Marshall's play has meant more to Auburn than simple numbers
by Ryan Black
Columbus Ledger-Enquirer
Nov 26, 2013 | 990 views |  0 comments | 13 13 recommendations | email to a friend | print
Auburn quarterback Nick Marshall passes during the first half against Arkansas. (AP Photo/Danny Johnston)
Auburn quarterback Nick Marshall passes during the first half against Arkansas. (AP Photo/Danny Johnston)
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AUBURN — Perhaps the best mark of a great player is something impossible to express through numbers.

Those help, yes. But what do those numbers mean if they are accumulated in low-pressure situations? Stepping up your level of play when it is needed most is what Auburn offensive coordinator Rhett Lashlee cares about. That’s why he is glad Nick Marshall is on his side, even though the quarterback ranks only 11th in the SEC in passing efficiency.

Regardless of how he performs over the course of a game — for better or worse — Lashlee and the Tigers have an unshakeable belief that Marshall will lead them to victory when the stakes are highest.

That ability should come in handy Saturday, as the stakes are the highest they've been this season. No. 1 Alabama (11-0) will visit the fourth-ranked Tigers (10-1) with a spot in the SEC Championship Game and, possibly, a shot at the BCS title game on the line.

“He probably couldn't even tell you what he does, other than certain guys are just born with this ability to win and make plays and to elevate the play of others,” Lashlee said. “They can play great the whole game and do it or they can have a bad game, but when it matters, do it. Some guys just have that. So far from what we've seen, he's one of those guys that has that.”

Engaging in self promotion has never been an issue for the junior. Marshall, who was not made available for interviews with reporters this week, says little, preferring to let his play speak for itself. Count that as one more reason Lashlee likes him.

That reverence isn’t just confined to Auburn’s locker room, however.

Lashlee pointed to the win over Georgia as one such example. After each one of his carries against the Bulldogs — which totaled 19 in all — his former teammates helped him up.

Lashlee said he thinks that was done simply because of the respect they hold for Marshall.

“He’s not a guy they were trying to injure or treat poorly,” the coach said. “They were treating him better than they treated anyone else on our team. I know that. That’s just the kind of guy he is. Everybody likes him. He’s a humble guy. He’s a team guy.”

When asked how they got to be 10-1, running back Tre Mason quickly credited Marshall’s dual-threat capabilities as one of the key components of this season’s turnaround.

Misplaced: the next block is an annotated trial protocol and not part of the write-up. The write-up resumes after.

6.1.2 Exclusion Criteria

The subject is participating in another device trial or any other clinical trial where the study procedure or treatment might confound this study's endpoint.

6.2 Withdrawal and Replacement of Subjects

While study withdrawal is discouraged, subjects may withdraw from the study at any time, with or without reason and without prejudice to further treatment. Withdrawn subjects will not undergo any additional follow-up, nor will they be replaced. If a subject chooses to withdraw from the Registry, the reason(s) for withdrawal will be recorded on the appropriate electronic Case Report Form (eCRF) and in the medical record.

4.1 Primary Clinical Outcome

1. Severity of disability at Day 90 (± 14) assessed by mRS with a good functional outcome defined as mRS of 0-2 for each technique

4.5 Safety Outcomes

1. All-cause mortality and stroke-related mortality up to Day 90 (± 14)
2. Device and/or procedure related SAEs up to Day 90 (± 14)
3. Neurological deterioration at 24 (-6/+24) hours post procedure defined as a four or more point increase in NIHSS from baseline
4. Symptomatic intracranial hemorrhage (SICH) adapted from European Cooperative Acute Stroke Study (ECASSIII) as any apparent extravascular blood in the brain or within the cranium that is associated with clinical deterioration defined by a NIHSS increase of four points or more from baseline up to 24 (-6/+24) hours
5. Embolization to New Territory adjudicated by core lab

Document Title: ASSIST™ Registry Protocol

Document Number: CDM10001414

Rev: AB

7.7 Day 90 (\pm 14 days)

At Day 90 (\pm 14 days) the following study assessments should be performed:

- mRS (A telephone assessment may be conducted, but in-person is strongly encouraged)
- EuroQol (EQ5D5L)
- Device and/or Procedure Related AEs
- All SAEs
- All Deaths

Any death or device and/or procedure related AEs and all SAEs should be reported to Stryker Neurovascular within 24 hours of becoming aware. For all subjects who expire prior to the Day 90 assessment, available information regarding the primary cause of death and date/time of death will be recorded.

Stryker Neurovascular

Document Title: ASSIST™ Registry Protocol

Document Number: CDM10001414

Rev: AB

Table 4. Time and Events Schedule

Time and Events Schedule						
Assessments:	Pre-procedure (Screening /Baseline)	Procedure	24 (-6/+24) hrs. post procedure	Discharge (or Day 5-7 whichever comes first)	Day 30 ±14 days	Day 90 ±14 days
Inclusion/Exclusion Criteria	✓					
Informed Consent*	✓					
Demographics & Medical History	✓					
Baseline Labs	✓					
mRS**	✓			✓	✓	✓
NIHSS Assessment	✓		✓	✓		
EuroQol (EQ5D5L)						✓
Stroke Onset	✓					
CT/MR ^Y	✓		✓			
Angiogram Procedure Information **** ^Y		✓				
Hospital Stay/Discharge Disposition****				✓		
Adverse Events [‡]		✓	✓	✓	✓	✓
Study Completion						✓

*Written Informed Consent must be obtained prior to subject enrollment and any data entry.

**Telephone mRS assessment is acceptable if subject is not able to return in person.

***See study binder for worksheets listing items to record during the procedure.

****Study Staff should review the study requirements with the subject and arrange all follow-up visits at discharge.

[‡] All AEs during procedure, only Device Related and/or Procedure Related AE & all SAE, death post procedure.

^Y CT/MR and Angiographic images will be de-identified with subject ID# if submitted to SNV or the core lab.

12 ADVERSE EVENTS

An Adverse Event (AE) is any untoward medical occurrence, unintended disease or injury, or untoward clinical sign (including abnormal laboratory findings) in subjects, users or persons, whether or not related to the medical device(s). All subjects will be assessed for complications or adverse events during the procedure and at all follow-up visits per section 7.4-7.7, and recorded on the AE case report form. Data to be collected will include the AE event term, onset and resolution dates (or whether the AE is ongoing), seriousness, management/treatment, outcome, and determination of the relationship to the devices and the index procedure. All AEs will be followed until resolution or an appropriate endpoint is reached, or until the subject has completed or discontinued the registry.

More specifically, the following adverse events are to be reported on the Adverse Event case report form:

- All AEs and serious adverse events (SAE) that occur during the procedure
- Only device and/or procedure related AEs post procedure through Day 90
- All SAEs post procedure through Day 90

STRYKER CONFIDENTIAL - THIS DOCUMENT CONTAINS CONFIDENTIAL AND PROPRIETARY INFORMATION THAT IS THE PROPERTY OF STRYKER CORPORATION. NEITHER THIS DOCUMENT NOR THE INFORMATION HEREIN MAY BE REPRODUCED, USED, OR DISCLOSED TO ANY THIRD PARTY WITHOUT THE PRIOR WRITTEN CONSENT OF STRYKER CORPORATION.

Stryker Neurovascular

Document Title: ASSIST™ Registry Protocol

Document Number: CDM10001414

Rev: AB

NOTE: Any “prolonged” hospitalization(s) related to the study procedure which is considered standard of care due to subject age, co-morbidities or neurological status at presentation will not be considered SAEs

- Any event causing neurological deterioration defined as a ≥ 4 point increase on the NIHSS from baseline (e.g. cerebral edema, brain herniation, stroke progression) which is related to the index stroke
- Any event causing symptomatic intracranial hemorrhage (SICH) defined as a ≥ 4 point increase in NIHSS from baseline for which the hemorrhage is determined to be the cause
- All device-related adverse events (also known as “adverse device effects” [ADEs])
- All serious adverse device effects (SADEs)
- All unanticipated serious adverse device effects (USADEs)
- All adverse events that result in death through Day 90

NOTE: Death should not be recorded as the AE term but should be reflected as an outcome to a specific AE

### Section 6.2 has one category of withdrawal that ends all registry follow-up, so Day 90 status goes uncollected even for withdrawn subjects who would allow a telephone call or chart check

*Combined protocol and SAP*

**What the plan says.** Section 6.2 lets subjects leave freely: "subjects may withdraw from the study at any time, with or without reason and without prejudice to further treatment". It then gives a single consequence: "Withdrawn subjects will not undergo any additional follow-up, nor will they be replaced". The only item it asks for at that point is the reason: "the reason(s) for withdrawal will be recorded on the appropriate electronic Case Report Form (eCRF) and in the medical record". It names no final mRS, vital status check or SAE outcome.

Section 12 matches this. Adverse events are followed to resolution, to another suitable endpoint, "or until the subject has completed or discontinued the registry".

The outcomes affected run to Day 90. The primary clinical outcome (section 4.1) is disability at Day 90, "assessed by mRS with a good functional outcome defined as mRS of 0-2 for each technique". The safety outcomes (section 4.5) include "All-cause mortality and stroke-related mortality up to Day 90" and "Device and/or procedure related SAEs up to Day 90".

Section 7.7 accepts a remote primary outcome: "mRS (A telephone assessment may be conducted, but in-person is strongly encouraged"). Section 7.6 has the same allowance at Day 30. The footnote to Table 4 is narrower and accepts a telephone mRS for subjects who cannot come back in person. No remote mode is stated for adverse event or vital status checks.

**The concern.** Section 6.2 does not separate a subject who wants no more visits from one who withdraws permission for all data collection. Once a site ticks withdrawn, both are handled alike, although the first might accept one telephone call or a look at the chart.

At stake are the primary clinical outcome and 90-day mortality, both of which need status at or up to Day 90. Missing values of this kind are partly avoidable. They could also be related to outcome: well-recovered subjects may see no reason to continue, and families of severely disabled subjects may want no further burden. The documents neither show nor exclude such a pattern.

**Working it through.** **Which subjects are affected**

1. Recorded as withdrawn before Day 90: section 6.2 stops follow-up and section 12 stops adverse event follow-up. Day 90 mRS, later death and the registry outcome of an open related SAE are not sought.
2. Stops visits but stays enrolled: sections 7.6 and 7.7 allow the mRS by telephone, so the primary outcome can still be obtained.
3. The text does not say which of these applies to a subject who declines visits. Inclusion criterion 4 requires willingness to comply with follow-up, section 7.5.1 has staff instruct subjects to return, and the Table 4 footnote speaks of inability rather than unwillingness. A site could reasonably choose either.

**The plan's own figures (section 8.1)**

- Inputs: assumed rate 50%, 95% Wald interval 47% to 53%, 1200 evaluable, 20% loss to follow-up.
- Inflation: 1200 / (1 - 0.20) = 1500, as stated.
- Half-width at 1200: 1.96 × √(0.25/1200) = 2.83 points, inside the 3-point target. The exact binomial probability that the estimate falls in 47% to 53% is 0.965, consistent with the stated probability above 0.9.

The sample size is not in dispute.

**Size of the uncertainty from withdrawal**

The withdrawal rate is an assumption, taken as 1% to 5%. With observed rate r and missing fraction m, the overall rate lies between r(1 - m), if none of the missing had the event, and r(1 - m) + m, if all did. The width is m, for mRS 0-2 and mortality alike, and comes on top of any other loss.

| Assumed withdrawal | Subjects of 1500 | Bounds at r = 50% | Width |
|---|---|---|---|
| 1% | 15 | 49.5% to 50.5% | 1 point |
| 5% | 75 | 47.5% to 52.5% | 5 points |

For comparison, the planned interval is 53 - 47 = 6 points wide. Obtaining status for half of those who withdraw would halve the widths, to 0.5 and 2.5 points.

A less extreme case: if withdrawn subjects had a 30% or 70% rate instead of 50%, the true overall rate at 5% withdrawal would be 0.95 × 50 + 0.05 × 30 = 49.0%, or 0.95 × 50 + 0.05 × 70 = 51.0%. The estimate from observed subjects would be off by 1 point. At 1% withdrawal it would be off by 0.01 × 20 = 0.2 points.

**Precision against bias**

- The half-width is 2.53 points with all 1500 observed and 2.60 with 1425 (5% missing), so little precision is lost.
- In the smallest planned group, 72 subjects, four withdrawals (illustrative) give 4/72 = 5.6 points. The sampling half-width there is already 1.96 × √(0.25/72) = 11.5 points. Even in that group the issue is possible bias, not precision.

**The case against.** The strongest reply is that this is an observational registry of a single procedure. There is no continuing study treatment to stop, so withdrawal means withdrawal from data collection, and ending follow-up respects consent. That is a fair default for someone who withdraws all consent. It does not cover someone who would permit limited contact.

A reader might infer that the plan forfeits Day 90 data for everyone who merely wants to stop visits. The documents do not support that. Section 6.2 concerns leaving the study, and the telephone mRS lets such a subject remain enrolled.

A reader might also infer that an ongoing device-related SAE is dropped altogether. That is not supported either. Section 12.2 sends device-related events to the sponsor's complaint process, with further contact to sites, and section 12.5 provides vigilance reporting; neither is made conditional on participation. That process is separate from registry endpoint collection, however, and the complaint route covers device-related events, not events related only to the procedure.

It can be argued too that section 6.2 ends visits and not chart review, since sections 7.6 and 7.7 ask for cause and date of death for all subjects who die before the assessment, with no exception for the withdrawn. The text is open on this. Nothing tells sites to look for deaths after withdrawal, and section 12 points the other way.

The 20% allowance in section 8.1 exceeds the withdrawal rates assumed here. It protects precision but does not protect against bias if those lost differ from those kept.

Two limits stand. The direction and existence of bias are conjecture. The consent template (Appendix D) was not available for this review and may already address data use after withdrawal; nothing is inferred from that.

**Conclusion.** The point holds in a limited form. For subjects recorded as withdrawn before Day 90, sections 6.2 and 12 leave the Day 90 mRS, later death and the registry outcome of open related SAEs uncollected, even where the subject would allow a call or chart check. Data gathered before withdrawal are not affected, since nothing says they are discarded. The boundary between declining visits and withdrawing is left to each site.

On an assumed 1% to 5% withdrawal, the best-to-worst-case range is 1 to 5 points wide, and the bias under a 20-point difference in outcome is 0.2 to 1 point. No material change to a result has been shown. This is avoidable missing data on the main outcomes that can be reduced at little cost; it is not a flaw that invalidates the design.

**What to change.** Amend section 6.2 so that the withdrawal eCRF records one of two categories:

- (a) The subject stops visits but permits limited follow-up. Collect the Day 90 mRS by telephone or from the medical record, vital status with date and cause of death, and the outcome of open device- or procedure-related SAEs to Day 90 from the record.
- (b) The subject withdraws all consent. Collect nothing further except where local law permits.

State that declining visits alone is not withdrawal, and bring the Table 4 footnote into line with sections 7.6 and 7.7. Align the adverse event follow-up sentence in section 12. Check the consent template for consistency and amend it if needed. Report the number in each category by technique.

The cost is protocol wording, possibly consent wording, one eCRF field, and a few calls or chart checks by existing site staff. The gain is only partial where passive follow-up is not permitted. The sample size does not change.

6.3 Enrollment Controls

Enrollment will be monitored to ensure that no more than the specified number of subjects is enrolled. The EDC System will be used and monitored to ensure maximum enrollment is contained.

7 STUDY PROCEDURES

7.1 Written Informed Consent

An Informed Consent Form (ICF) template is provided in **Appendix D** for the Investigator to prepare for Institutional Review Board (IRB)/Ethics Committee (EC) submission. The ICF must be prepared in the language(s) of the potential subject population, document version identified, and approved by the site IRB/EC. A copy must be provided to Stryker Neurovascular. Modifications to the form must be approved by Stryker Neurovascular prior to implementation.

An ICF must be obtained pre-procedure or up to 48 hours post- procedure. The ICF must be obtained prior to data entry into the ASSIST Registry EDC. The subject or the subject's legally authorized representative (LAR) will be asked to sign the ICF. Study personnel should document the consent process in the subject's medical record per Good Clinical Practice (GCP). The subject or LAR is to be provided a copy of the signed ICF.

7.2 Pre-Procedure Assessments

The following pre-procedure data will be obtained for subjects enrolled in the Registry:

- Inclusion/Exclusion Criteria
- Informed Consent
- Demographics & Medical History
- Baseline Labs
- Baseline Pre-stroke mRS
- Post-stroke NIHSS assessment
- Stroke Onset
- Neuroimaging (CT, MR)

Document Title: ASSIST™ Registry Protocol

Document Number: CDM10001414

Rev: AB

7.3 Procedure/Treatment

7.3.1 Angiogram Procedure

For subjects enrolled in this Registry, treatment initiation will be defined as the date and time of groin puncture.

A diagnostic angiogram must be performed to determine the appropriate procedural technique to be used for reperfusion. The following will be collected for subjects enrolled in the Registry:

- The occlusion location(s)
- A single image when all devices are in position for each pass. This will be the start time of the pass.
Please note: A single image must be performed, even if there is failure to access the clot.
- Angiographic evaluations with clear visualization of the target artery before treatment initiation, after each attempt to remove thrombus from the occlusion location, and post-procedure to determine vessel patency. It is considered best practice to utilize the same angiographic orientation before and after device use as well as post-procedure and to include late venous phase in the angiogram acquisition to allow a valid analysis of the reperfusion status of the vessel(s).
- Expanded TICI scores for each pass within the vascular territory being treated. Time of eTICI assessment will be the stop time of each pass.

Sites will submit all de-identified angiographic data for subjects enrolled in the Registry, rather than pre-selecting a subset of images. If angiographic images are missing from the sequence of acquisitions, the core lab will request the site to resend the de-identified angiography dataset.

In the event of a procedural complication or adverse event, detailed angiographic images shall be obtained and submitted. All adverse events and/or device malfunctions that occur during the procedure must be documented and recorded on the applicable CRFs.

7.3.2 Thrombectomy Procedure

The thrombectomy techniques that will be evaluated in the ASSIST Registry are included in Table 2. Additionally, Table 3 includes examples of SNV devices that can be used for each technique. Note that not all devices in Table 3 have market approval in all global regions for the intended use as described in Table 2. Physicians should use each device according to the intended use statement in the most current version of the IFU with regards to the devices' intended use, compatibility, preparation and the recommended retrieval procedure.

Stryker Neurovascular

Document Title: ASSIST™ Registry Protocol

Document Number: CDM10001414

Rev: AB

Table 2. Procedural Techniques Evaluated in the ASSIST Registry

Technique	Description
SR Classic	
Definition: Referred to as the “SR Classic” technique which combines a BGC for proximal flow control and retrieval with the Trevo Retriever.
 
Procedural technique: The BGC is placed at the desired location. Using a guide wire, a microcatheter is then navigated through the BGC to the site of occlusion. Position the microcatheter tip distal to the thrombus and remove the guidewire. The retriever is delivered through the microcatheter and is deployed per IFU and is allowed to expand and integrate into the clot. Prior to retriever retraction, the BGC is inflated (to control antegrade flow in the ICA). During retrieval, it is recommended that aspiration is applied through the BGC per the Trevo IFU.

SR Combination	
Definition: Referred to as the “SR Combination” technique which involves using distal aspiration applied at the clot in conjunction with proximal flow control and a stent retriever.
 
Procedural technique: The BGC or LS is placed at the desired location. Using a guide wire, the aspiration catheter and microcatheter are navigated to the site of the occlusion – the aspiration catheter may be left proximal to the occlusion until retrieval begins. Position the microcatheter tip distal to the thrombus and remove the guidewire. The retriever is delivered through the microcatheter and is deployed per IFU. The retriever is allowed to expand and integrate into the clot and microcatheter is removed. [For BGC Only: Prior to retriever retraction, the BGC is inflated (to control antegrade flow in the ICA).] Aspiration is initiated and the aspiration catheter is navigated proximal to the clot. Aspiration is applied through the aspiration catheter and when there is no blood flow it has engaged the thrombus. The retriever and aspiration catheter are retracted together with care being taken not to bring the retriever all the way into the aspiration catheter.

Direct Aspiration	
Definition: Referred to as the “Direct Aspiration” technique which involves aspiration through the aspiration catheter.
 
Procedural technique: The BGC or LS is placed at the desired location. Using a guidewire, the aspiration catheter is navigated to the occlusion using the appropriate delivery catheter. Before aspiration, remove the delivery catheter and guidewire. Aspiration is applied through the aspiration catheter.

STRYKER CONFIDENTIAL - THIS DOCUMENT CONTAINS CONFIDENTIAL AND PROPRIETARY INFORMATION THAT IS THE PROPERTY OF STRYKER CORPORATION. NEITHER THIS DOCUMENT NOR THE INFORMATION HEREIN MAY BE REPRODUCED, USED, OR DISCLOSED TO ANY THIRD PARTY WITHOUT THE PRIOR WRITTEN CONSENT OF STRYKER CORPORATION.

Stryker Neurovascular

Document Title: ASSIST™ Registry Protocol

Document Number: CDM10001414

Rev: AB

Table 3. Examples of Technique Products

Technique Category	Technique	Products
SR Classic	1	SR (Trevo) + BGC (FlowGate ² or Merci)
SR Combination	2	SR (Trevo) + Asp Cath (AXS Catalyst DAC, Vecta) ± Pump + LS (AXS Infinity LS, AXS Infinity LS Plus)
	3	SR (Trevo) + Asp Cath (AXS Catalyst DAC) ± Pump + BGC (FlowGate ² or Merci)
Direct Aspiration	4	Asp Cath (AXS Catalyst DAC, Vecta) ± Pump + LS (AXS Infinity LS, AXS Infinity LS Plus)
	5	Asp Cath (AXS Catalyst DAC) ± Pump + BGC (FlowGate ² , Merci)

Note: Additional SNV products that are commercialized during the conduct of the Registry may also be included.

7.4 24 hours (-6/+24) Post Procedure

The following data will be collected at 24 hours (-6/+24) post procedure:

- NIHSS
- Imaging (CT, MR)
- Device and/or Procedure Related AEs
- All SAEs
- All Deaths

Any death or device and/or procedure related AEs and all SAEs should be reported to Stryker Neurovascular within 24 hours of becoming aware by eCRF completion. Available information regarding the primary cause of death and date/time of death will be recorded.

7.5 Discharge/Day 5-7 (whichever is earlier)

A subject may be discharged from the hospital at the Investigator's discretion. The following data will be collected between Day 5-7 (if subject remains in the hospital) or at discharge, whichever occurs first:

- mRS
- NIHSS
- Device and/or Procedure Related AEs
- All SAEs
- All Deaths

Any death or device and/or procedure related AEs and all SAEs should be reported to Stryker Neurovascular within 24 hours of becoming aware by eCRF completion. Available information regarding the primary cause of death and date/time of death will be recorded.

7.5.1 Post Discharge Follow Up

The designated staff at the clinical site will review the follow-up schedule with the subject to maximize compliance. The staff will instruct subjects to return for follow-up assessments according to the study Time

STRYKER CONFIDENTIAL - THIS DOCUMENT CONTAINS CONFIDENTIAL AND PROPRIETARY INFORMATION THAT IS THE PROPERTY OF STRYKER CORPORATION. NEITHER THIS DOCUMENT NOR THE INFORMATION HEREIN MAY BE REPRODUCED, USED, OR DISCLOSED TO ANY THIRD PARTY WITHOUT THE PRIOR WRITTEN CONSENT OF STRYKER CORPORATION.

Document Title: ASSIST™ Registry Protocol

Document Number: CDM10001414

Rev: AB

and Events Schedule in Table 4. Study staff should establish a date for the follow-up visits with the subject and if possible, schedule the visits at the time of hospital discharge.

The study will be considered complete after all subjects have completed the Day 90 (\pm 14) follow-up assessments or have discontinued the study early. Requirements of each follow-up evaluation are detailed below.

Fellow junior C.J. Uzomah echoed that sentiment.

“(Opponents) don’t know if he’s going to run it on them for 65 or throw a Hail Mary pass for 70 and just end someone’s season,” he said. “He’s a playmaker, (and) he’s one of the best athletes I’ve seen play quarterback. So it’s been huge in terms of where we’re at as a team and in terms of the receivers and running backs, knowing that if they’re kind of down, he’ll pick them back up and he’ll make plays.”

It’s those attributes that worry Alabama coach Nick Saban. He has watched as much film as he can on Marshall. While Marshall has played well “all year long,” Saban said he has taken it up a few notches in recent weeks. Despite having a roster stacked with NFL-ready talent, Saban has spoken exceptionally highly of Marshall, who he called a “phenomenal athlete.”

“You certainly can't say, 'OK, we're just going to stop this guy running,”' Saban said. “He's made a lot of big plays. He's an especially good deep-ball thrower. That in and of itself creates a lot of issues and a lot of problems if you're a defensive player. I think the guy is one of the most talented guys in our league at his position, even though his style may be a little bit different. Relative to what he does for them in their offense, he's as effective as anybody we've played.”

Teammates vouch that the Georgia native has successfully navigated his most difficult challenge: the balance between being the face of Auburn’s program — at the game’s most prominent position, no less — against fitting in with the rest of the team.

“On the field and off the field, he's a leader. That doesn't change,” Mason said. “He's funny off the field. He's cool. But when we get on the field, it's strictly business, and we've got to figure out ways to execute our offense. That starts with him. We're locked in at practice. He's locked in, and he's getting everybody fired up.”

It’s a stark contrast to when he first arrived in Auburn. Back then, Marshall was still trying to learn how to express himself. Dee Ford recalled their first interaction. Hailing from the small South Georgia community of Pineview, Marshall spoke with a heavy country accent. Not being able to make heads or tails of it, Ford asked the future starting quarterback to repeat himself.

It was all done out of kinship, though, as the senior defensive end was doing his best to help make Marshall’s transition easier.

“I think me and (defensive tackle) Jeffrey (Whitaker) talked to him and just let him know that we wanted to make everything very comfortable for him, because we knew when we saw him throw the ball, that was going to be our quarterback. … He handled everything well," Ford said. "He didn’t force it. He naturally became a leader and took everything one day at a time with the workouts.”

Five months later, Marshall has the Tigers on the verge of the SEC Championship Game.

“He’s definitely produced,” Ford said. “You can’t deny that.”
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Marshall's play has meant more to Auburn than simple numbers by Ryan Black
Columbus Ledger-Enquirer

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